Thursday, January 20, 2011

Still sick, and an epiphany

Day 2 of Nikko's fever. He was lethargic all day except for a two-hour window around lunchtime. He perked up a little bit and ate a biscuit with (fake) butter on it and some grapes. I had called the gastro in the morning and they told me to keep adding miralax to his pedialyte. I worried that yesterday he didn't have any at all and that would back him up. But this afternoon he had a big bowel movement that was equivalent to a liquidy backup. I hope it continues, quite honestly. Then he went back to Mr. Lethargic in the afternoon/evening. I brought him a biscuit and grapes to the floor during dinner and to my surprise he ate it. He asked for more grapes. No throwing up so far. And when he asked for "A-chocalata-pop-a-TART?" I could see that he was on the mend. His fever broke and now he was at a low temperature. I cancelled his early morning ABA in the hopes that he'll get some rest before going to school tomorrow.

On another note, I had an epiphany earlier this evening.

It was almost bath time for Audrey. The living room looked chaotic. We try to clean up everything before bath time starts so that I don’t have to pick up after everyone goes to bed. Most of the toys have assigned bins which the kids have recognized. The challenge was getting the kids to continue the clean up process.

I announced that it was time to clean up and started singing the school-based clean-up song. Audrey didn’t budge from her pile of stuffed animals. Ronin started picking up a Mater tow truck to put it away, then settled down in front of the car bin to play with it longer.

“Clean up, guys!” I started bellowing, making a big production by picking up random toys and tossing them into their bins. I noticed that each kid was idling with a toy that was headed to a bin. I turned off the TV and kept bellowing at them to pick up toys. [Nikko was lying on the floor, sick and lethargic, so he was exempt].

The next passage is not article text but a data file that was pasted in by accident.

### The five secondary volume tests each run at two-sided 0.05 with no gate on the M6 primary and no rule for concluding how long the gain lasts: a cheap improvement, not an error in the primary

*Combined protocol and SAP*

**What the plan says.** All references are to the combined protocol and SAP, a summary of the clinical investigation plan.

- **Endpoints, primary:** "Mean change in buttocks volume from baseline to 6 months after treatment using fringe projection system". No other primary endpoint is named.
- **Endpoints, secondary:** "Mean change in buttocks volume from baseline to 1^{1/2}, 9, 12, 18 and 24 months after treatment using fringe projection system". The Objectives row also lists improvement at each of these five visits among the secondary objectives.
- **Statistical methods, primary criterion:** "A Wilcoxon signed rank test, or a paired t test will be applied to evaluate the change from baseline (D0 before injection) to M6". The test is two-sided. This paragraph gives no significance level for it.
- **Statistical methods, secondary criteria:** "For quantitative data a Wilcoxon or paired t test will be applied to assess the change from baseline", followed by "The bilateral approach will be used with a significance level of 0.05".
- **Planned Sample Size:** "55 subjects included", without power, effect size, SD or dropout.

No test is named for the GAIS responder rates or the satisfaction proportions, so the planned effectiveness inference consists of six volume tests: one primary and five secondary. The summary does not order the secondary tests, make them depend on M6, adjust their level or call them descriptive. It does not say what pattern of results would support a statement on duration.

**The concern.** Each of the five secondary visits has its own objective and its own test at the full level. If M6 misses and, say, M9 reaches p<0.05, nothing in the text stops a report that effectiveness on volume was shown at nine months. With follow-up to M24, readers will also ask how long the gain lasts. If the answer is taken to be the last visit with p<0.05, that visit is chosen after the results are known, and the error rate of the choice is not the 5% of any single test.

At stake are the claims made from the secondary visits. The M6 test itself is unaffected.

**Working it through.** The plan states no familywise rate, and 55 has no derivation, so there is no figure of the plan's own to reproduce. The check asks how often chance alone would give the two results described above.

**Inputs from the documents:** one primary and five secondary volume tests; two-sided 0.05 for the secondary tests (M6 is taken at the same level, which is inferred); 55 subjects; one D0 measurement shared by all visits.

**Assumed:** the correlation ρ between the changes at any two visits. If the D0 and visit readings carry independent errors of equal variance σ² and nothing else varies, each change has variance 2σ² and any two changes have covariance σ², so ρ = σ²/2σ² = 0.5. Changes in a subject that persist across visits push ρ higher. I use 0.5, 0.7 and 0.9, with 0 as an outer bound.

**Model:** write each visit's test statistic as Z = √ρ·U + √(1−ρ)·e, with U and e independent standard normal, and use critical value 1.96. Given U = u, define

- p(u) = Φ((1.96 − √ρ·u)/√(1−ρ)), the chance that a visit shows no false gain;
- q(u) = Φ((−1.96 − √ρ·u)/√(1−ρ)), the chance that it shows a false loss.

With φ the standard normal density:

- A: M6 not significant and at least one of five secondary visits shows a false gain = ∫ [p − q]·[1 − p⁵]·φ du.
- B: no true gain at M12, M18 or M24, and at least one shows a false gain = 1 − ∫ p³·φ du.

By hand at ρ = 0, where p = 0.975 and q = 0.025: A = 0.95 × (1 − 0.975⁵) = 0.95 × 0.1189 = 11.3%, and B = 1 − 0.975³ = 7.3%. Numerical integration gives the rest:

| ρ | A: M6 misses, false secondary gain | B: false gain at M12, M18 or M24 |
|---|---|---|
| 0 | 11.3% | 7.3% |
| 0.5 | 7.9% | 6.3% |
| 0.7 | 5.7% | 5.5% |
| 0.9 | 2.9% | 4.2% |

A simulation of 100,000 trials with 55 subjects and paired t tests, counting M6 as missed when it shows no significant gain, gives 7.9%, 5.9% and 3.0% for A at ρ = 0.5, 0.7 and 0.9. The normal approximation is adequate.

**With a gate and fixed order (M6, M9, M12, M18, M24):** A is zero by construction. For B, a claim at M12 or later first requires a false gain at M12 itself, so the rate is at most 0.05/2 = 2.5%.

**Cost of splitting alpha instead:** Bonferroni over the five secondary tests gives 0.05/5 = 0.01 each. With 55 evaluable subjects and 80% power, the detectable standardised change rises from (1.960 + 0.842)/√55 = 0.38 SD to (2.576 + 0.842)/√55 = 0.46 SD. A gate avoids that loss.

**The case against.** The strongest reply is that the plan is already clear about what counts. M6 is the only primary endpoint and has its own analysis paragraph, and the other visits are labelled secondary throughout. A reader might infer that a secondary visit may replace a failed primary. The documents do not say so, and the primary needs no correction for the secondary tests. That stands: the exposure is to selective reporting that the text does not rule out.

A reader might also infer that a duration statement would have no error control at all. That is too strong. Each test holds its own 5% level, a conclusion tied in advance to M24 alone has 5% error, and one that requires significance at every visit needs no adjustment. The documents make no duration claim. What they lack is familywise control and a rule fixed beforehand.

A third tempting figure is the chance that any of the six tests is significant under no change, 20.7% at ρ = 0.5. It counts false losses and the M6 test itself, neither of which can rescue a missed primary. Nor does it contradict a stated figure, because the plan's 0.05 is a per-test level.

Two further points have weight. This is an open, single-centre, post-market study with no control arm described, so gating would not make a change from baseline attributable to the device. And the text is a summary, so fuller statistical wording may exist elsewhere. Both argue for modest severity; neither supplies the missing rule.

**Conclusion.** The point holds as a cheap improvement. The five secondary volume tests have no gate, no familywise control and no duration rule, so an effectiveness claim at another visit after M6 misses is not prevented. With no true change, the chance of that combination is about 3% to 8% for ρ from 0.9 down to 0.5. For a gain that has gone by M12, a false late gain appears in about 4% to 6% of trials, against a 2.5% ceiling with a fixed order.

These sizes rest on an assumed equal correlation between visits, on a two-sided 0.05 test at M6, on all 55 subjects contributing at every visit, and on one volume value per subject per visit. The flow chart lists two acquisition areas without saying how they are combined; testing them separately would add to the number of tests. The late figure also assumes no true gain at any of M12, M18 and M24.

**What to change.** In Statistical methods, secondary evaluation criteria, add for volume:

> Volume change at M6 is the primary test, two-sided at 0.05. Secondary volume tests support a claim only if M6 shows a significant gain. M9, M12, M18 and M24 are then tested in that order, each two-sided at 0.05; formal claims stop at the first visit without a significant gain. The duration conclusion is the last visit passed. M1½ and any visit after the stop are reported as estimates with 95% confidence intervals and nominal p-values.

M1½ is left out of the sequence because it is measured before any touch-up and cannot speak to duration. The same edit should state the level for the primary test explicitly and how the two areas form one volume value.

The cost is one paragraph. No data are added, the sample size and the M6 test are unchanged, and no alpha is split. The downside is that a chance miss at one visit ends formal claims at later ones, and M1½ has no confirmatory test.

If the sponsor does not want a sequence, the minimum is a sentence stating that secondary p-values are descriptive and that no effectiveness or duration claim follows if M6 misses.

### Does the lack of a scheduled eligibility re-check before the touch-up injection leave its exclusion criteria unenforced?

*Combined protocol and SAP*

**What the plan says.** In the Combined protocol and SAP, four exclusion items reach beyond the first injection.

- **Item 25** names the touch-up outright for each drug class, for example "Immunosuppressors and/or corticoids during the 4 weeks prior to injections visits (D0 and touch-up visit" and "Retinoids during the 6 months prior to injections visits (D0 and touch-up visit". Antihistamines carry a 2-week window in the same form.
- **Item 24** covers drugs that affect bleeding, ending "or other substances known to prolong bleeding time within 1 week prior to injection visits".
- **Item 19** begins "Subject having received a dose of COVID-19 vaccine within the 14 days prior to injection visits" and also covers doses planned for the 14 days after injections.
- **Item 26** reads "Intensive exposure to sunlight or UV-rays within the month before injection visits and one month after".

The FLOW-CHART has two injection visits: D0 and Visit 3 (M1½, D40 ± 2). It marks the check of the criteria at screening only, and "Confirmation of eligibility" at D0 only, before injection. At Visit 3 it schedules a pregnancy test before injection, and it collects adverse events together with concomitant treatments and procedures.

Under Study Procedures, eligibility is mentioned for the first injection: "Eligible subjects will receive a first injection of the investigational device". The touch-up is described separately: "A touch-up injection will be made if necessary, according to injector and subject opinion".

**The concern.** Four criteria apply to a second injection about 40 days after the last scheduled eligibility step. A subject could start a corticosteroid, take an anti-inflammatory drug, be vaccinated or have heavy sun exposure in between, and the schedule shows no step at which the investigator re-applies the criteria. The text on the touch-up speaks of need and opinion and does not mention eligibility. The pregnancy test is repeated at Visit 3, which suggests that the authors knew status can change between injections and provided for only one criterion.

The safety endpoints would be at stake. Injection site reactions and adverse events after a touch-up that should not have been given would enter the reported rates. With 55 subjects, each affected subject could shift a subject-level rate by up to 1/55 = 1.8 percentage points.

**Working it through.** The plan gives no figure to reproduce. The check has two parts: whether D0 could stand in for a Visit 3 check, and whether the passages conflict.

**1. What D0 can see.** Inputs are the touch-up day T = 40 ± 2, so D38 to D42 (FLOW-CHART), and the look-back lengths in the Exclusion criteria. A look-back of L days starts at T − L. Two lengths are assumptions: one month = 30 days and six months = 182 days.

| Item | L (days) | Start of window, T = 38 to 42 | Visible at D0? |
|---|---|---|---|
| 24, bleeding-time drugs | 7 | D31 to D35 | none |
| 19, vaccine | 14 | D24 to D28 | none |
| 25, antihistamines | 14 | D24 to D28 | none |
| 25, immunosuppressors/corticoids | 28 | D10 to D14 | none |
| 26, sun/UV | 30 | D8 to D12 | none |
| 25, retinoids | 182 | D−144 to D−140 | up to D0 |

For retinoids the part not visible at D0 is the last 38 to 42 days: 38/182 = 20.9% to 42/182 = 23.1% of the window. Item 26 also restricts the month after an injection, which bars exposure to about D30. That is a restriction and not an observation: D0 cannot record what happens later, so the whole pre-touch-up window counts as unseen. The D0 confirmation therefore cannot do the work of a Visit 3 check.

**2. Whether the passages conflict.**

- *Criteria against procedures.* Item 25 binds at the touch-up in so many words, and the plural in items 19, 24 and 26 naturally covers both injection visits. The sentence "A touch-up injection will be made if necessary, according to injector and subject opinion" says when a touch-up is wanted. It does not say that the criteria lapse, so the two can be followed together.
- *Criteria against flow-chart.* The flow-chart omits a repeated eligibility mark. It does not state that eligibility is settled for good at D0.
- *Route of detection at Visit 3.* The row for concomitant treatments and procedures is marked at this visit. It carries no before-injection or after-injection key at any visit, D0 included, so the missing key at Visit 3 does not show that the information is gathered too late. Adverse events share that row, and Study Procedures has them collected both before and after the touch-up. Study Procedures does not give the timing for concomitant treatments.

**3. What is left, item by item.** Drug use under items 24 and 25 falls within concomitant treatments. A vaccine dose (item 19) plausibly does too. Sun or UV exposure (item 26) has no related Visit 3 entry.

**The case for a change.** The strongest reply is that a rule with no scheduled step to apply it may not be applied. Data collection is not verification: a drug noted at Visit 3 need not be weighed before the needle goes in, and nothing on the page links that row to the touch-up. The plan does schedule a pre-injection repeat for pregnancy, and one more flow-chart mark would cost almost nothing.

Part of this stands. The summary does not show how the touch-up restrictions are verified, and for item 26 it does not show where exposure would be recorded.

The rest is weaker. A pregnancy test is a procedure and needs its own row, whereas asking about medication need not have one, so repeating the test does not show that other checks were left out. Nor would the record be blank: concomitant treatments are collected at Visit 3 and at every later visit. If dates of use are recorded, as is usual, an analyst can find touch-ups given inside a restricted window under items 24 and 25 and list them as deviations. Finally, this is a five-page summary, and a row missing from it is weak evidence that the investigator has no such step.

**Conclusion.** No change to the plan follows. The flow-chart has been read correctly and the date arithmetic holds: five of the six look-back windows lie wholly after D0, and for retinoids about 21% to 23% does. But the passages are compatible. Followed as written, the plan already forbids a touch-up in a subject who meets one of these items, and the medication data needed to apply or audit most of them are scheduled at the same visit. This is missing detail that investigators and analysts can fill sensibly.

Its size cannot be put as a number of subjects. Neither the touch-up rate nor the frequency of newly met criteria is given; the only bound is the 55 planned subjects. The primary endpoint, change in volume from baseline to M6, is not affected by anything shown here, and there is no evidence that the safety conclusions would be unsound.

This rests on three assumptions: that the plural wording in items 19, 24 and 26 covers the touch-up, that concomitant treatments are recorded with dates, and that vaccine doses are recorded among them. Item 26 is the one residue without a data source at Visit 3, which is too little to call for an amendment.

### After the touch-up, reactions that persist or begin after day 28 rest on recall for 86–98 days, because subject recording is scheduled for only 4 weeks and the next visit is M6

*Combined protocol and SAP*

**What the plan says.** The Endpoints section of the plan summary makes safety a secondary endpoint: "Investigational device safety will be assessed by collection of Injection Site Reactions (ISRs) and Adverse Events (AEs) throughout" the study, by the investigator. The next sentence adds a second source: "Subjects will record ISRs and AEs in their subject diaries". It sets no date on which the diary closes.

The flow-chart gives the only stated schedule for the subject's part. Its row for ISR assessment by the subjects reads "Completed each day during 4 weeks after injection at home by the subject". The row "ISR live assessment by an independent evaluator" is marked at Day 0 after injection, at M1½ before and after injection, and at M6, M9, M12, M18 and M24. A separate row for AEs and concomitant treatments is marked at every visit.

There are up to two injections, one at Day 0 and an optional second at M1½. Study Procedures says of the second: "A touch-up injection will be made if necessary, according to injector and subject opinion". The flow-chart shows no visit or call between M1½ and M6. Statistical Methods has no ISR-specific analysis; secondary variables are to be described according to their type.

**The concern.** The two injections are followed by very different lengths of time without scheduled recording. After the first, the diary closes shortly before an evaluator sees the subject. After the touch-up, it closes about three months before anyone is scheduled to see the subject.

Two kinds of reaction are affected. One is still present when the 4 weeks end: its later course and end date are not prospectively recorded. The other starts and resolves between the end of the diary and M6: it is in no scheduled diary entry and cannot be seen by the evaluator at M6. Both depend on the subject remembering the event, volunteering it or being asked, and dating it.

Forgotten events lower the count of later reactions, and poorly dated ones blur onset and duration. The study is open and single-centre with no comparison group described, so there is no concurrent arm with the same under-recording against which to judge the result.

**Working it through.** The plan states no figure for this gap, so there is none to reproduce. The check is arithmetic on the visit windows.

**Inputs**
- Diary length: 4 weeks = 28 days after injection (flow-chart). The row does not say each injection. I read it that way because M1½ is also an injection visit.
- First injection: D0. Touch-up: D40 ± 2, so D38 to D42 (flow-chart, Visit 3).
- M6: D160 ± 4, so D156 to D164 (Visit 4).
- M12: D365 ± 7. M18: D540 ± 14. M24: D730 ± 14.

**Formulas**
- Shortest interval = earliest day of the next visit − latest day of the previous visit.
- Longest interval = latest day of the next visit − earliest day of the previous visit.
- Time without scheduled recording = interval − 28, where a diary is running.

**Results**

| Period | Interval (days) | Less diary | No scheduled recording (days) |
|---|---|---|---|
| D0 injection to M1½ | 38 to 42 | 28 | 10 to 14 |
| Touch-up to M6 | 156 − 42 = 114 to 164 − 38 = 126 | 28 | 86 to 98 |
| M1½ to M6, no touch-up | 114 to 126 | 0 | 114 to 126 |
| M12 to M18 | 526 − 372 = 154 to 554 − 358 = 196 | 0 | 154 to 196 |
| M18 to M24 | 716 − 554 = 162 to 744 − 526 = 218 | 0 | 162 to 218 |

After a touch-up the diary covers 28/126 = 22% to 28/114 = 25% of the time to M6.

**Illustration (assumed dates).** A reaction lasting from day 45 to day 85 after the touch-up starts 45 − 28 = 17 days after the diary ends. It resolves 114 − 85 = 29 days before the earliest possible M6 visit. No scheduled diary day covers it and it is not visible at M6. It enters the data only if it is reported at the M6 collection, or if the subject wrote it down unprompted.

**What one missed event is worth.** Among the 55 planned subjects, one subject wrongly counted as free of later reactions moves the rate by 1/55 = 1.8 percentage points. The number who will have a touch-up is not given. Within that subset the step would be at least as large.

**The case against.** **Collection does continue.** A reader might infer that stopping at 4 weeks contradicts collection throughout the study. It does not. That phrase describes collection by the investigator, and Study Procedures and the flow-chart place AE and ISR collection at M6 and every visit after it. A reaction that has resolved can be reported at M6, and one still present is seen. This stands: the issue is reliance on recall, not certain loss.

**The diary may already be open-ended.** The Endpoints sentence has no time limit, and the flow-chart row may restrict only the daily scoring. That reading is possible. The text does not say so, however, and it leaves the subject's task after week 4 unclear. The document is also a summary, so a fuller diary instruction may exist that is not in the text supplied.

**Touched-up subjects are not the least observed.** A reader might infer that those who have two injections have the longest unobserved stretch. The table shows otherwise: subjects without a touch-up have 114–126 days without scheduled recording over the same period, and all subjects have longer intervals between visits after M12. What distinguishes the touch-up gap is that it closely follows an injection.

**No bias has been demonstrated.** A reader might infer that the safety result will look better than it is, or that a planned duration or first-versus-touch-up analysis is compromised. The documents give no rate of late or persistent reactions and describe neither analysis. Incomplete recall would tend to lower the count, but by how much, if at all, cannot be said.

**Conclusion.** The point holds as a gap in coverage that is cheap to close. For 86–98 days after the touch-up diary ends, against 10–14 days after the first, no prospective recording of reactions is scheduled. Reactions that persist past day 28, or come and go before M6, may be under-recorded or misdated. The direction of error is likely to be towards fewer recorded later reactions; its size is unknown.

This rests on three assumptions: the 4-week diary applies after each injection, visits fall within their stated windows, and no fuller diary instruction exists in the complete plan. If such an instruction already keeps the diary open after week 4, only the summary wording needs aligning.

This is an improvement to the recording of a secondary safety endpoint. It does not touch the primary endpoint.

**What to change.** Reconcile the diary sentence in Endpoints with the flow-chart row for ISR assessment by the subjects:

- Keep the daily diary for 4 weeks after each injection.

I was shoving a random toy into a colored bin when I knelt down in front of a bookcase and yelled, “Why? Why is this SO hard? Why can’t you guys just clean up when it’s time? I don’t want to be yelling at you guys to clean up for the rest of my life! Jesus, WHY can’t they do this?”

Suddenly I felt like a bolt of lightning struck my brain because the next thought was, “Because they need help. They don’t know what to do. There are bins, but they don’t know where to start or what to put away first. I think I need to list them down. That’s right. I’ll make a list of each toy category and then they can see what needs to be put away next.”

The wheels in my head were spinning as I got a tablet of paper and a marker. I drew a checkbox and next to it I wrote: CARS/NEW CARS. Below that was another checkbox and next to it was the word TRAINS. Next checkbox and TEA PARTY BIN/FOOD/DISHES. Then was STUFFED ANIMALS, POPPOLO, PILLOW PETS. After that was AUDREY’S PURSES. Then was FIGURINES. The last checkbox said EXTRAS/COUCH. I basically scanned the living room to see what bins needed to be filled and put away, then listed them. I showed the kids which item was next and helped them pinpoint the toys in the room.

It totally worked. They found toys, they put it in the bins, they put the bins away. The floor was clear in an instant and I gave high fives and praise. I resolved to put the checklist on paper, laminate it and then tape it to the wall. We can even put a check with a dry erase marker to indicate what was accomplished. I was shocked that the clean-up list was so simple and effective.

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